Clock ticking on SA to end TB: Mabuza

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Deputy President David Mabuza says the clock is ticking and South Africa needs to fight, treat and end Tuberculosis now. The Deputy President was speaking in delivering a keynote address to commemorate World TB Day, in Mbombela in Mpumalanga.

He is leading a delegation that includes Health Minister Dr Zweli Mkhize, Mpumalanga Premier, Refilwe Mtshweni-Tsipane and South African National AIDS Council members.

The theme for this year is “The Clock is Ticking,” which conveys the sense that the world is running out of time to act on global leaders’ commitments to end TB.  

The disease remains one of the world’s deadliest infectious killers, taking the lives of over 4 000 people daily.  

Global efforts to combat TB have saved an estimated 63 million lives since the year 2000. 

‘Public awareness’

Mabuza has called on everyone to raise public awareness about the devastating health, social and economic consequences of the disease.

“Today’s commemorations of World TB Day is like no other in the recent past. Almost all nations are engulfed by the anguish and hardships of COVID-19. Today, we are reminded as citizens of the world that we have to act with a sense of urgency in pursuit of TB targets, enhanced equitable access to quality and timely diagnosis, prevention, treatment and care. The clock is ticking. Let us treat and let us end TB now.”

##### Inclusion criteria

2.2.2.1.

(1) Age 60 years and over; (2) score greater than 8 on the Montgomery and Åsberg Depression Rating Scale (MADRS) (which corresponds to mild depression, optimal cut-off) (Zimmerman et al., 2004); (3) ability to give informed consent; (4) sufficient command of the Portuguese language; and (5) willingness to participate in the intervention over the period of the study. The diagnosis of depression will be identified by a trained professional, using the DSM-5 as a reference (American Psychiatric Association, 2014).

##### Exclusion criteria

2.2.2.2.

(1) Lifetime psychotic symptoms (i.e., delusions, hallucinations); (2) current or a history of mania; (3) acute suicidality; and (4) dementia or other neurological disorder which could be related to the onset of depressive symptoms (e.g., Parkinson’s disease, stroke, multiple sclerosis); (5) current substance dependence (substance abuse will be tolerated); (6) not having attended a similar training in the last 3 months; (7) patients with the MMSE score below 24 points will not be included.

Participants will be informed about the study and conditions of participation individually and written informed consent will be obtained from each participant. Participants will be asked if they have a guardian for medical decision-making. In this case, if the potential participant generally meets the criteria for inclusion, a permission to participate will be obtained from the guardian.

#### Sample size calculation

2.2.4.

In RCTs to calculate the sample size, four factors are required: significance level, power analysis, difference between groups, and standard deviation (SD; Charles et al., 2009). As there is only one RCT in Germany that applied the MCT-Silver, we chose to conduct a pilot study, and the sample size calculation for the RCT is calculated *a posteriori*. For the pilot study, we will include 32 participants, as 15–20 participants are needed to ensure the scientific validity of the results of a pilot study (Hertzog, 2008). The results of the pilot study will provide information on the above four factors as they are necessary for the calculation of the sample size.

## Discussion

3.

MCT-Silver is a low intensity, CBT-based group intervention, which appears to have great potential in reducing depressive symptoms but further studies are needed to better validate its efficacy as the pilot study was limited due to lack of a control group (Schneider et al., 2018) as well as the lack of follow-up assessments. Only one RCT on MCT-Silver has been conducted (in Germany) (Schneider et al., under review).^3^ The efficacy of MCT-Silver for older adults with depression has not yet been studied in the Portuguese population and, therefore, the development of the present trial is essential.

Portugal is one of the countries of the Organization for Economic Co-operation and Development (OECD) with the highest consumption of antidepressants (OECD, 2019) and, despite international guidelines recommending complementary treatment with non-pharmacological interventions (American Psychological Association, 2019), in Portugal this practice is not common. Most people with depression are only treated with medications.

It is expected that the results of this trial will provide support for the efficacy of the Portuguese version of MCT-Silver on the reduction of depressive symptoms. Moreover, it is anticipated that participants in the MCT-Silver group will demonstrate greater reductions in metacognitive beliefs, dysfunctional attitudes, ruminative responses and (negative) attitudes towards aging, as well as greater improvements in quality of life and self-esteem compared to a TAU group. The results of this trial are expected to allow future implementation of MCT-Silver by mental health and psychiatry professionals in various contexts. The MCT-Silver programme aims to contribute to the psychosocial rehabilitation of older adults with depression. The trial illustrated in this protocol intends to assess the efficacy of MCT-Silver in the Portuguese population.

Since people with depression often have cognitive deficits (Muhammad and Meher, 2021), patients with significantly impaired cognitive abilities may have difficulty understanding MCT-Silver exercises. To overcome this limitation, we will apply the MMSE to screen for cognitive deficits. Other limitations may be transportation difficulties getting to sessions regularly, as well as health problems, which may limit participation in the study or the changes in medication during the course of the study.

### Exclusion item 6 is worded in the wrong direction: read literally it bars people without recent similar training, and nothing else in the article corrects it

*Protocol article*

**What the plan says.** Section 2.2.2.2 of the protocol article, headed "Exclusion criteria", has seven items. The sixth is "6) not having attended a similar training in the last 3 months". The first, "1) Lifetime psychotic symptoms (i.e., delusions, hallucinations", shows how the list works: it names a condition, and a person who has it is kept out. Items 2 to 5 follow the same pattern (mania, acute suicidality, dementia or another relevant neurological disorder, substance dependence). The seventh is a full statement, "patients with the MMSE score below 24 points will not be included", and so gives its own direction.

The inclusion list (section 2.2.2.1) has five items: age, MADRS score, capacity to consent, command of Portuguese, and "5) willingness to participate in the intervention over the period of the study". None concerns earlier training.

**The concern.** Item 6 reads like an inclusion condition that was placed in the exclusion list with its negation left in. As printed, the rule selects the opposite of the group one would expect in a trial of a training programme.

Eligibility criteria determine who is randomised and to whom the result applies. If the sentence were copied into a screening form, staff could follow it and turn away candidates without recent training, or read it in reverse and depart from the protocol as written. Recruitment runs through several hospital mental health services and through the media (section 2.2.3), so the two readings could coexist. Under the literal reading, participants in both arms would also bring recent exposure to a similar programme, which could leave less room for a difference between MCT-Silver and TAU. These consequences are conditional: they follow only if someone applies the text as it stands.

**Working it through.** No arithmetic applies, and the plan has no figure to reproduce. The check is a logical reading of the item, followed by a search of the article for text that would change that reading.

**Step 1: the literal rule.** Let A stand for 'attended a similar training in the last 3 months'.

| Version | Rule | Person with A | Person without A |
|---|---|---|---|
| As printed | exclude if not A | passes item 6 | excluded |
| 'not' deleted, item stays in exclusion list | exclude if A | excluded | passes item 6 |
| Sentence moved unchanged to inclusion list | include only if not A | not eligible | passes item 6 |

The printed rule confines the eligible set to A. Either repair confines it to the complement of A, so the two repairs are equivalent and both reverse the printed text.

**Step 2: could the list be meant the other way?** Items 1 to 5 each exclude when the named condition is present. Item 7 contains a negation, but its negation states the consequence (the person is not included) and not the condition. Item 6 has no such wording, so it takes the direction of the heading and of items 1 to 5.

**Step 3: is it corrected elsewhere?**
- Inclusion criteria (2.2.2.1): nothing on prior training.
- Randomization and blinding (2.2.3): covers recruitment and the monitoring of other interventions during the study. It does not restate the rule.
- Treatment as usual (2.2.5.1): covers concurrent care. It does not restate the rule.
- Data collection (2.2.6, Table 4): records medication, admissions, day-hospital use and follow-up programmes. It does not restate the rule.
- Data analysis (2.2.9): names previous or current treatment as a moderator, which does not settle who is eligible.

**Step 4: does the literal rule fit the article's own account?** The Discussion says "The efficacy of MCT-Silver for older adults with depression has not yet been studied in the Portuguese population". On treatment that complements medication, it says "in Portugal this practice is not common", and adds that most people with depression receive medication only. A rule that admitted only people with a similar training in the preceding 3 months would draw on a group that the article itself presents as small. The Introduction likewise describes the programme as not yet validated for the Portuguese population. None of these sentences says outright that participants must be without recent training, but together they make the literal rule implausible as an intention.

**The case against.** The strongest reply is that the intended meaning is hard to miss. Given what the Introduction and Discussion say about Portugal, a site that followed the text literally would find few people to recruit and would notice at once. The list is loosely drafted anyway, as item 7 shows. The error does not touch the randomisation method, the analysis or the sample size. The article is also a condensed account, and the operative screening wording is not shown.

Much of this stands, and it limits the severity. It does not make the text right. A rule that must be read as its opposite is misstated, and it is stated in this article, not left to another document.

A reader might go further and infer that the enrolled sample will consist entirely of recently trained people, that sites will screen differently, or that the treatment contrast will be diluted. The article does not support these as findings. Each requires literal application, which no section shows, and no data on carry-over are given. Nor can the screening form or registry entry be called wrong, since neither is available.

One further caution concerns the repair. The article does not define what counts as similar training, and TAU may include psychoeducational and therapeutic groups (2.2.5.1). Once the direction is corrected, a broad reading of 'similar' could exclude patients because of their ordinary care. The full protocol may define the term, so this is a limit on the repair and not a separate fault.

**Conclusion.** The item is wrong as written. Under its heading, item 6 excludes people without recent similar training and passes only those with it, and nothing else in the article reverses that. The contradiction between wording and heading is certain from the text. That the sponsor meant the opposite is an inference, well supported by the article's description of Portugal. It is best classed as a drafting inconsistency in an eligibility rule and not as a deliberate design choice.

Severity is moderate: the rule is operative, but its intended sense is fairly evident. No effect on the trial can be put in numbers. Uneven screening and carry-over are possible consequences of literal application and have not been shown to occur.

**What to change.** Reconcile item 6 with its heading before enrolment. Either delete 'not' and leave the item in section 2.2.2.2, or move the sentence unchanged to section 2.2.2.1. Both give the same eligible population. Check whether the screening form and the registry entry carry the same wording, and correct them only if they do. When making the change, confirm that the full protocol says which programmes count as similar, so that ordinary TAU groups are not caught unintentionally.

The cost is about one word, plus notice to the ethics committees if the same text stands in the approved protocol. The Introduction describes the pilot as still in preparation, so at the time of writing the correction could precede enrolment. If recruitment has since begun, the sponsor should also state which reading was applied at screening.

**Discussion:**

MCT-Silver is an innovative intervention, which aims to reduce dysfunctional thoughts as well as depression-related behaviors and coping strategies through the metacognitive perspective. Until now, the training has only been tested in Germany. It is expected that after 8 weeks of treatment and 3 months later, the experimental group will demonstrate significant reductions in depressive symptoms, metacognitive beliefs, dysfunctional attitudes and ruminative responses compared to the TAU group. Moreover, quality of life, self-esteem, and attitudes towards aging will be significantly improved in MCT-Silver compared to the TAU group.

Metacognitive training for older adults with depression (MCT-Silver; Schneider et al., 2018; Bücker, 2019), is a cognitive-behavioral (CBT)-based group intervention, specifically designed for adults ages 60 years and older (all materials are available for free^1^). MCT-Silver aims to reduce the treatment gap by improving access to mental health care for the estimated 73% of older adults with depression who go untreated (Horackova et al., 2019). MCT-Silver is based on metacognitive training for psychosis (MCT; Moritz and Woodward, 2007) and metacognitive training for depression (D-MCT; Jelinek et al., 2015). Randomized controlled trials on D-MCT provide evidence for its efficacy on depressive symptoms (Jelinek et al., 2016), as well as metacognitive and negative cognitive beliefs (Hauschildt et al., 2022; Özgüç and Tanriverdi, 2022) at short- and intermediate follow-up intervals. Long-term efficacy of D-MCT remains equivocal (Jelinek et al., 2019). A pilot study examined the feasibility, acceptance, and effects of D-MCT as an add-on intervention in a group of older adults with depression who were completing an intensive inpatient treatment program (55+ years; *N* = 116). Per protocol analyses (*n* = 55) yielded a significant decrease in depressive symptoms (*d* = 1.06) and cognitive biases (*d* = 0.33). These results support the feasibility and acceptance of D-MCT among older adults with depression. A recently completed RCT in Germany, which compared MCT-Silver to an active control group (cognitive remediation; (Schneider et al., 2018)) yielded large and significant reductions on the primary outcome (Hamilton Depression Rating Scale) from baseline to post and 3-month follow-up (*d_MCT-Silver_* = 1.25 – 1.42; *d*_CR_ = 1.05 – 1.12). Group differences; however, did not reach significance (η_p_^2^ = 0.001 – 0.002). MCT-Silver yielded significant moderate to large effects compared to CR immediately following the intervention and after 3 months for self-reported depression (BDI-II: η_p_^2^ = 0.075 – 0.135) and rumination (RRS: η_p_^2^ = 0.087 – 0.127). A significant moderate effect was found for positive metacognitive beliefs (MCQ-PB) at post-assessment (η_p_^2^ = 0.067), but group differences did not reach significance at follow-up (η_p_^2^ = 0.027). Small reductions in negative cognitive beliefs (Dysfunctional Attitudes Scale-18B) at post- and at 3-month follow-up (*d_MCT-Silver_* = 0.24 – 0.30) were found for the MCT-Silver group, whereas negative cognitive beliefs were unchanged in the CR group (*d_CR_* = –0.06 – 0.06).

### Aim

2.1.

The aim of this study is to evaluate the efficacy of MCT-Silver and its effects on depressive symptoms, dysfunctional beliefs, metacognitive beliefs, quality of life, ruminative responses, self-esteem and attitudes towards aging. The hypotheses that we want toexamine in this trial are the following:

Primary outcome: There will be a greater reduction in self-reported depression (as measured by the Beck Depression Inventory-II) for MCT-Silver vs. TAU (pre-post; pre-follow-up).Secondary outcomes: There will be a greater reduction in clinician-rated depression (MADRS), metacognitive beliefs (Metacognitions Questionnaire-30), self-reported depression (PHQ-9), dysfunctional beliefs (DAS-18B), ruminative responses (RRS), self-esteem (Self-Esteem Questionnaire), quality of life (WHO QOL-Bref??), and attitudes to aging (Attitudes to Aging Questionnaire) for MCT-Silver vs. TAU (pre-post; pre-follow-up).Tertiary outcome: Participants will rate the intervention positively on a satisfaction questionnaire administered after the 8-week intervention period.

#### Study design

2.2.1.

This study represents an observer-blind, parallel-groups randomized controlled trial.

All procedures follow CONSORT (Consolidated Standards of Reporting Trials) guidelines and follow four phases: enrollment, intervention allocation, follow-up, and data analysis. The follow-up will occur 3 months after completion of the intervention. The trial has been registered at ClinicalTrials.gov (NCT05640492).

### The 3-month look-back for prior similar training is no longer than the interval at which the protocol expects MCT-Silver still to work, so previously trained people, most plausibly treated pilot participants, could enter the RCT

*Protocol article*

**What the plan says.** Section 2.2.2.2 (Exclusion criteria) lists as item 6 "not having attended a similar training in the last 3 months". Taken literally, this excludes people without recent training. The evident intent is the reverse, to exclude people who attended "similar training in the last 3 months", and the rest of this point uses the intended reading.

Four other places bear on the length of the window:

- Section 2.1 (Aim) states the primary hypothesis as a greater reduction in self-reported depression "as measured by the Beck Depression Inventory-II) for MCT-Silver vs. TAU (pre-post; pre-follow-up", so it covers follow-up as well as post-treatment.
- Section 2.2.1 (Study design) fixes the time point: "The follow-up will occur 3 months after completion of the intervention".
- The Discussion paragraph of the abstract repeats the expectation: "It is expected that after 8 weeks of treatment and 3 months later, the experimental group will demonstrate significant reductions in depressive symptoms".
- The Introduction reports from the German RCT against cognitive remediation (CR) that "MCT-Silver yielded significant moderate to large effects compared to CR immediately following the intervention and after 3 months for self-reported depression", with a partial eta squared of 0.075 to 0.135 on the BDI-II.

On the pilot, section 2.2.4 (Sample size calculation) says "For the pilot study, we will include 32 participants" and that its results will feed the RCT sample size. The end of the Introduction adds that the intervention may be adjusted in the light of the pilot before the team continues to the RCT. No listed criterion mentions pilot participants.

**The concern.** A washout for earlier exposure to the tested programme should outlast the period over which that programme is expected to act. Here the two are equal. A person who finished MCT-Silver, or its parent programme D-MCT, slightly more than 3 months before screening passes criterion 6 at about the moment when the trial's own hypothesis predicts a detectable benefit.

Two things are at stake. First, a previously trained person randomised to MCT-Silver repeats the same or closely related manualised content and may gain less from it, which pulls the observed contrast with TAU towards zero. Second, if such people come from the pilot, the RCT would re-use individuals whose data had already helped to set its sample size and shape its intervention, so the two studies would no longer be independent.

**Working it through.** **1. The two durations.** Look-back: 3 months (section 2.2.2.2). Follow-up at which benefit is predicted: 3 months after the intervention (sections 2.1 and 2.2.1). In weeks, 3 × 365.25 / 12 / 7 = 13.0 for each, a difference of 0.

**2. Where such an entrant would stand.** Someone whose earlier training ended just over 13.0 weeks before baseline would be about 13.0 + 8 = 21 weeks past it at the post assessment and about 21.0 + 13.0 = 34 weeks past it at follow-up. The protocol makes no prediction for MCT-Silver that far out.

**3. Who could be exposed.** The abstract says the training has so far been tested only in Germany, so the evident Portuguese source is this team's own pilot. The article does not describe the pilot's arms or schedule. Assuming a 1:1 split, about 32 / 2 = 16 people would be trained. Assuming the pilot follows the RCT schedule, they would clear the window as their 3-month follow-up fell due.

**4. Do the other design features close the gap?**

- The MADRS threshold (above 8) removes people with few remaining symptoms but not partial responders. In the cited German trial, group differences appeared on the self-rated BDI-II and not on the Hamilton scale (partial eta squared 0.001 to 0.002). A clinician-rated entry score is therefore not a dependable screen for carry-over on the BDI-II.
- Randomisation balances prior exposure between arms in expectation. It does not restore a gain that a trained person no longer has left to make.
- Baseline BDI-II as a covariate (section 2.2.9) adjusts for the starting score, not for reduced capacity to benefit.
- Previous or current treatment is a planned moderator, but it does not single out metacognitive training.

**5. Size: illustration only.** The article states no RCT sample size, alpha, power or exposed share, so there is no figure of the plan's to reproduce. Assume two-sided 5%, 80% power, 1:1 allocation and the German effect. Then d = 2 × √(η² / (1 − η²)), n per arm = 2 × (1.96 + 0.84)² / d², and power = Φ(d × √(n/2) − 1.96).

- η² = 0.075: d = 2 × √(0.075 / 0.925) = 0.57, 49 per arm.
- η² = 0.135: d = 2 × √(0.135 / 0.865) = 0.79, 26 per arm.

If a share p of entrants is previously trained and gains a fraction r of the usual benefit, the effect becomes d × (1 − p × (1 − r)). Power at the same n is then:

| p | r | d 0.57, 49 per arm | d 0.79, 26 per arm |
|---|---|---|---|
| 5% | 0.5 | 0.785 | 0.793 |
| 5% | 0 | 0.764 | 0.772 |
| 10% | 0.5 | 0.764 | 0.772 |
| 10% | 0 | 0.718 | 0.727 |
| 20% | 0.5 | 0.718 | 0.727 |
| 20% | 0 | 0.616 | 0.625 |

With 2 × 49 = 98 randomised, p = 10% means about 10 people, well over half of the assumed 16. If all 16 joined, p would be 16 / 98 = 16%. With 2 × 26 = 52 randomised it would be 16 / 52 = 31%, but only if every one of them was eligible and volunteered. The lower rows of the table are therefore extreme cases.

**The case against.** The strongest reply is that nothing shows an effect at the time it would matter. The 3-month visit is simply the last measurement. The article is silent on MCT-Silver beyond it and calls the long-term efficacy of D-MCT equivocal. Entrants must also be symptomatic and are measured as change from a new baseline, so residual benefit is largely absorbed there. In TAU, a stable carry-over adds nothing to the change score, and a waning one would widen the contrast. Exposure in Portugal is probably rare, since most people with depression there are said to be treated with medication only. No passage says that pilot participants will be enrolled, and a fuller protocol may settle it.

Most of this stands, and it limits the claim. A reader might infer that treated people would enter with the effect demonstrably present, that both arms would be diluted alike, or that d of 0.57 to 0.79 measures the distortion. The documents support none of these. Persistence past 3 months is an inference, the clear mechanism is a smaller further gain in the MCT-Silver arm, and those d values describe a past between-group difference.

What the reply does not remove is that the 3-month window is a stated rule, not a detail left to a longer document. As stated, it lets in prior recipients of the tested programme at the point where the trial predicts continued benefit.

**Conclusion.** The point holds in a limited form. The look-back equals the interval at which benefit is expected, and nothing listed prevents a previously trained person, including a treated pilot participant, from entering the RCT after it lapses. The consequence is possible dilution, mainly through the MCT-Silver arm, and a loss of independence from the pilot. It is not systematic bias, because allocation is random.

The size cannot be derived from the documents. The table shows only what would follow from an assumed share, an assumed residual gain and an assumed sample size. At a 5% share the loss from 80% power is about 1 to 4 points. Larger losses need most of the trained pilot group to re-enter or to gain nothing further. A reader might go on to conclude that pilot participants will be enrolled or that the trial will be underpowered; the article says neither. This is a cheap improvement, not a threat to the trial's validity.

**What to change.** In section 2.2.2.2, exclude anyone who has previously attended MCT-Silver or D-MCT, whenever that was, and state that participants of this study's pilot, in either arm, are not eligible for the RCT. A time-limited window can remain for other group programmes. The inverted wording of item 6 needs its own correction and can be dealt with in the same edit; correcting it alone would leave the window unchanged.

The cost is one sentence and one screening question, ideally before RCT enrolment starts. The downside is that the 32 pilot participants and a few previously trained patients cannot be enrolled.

Deputy President David Mabuza addresses 2021 World TB Day commemoration:

‘Government has dropped the ball’

Members of the Treatment Action Campaign (TAC) in Mpumalanga have handed over a memorandum of grievances to Mabuza at a World TB Day Commemoration event.

TAC feels that government has dropped the ball in its fight against TB. TAC Provincial Secretary, Anele Yawa, has called on government to declare TB a national health emergency.

“We know that TB is a preventable and treatable bacteria that can be beaten. Yet, TB remains the leading cause of death in South Africa, killing 58 000 people in 2019; 36 000 of those people were living with HIV. In last year’s Global TB Report, the World Health Organisation (WHO) ranked South Africa amongst the 20 countries with the highest TB burden in the world.”

TAC hands over memorandum of demands to Deputy President Mabuza:

TB testing 

CEO of the Aurum Institute, Dr Gavin Churchyard, earlier said he’s extremely concerned about a drastic decline in the number of people testing for tuberculosis (TB) because the government has redirected its resources to the fight against the coronavirus pandemic.

DChurchyard said government should integrate TB and COVID-19 services

The symptoms are similar; they both present respiratory symptoms. We use the same platform to do the test. And so, while we screen people for COVID-19, we also should screen them for TB and then integrate the treatment that will follow up because if people are scared to come to the services, we should go to them and make sure people are being tested and make sure that people with TB are started on treatment. 

– Additional reporting by Eric Lubisi.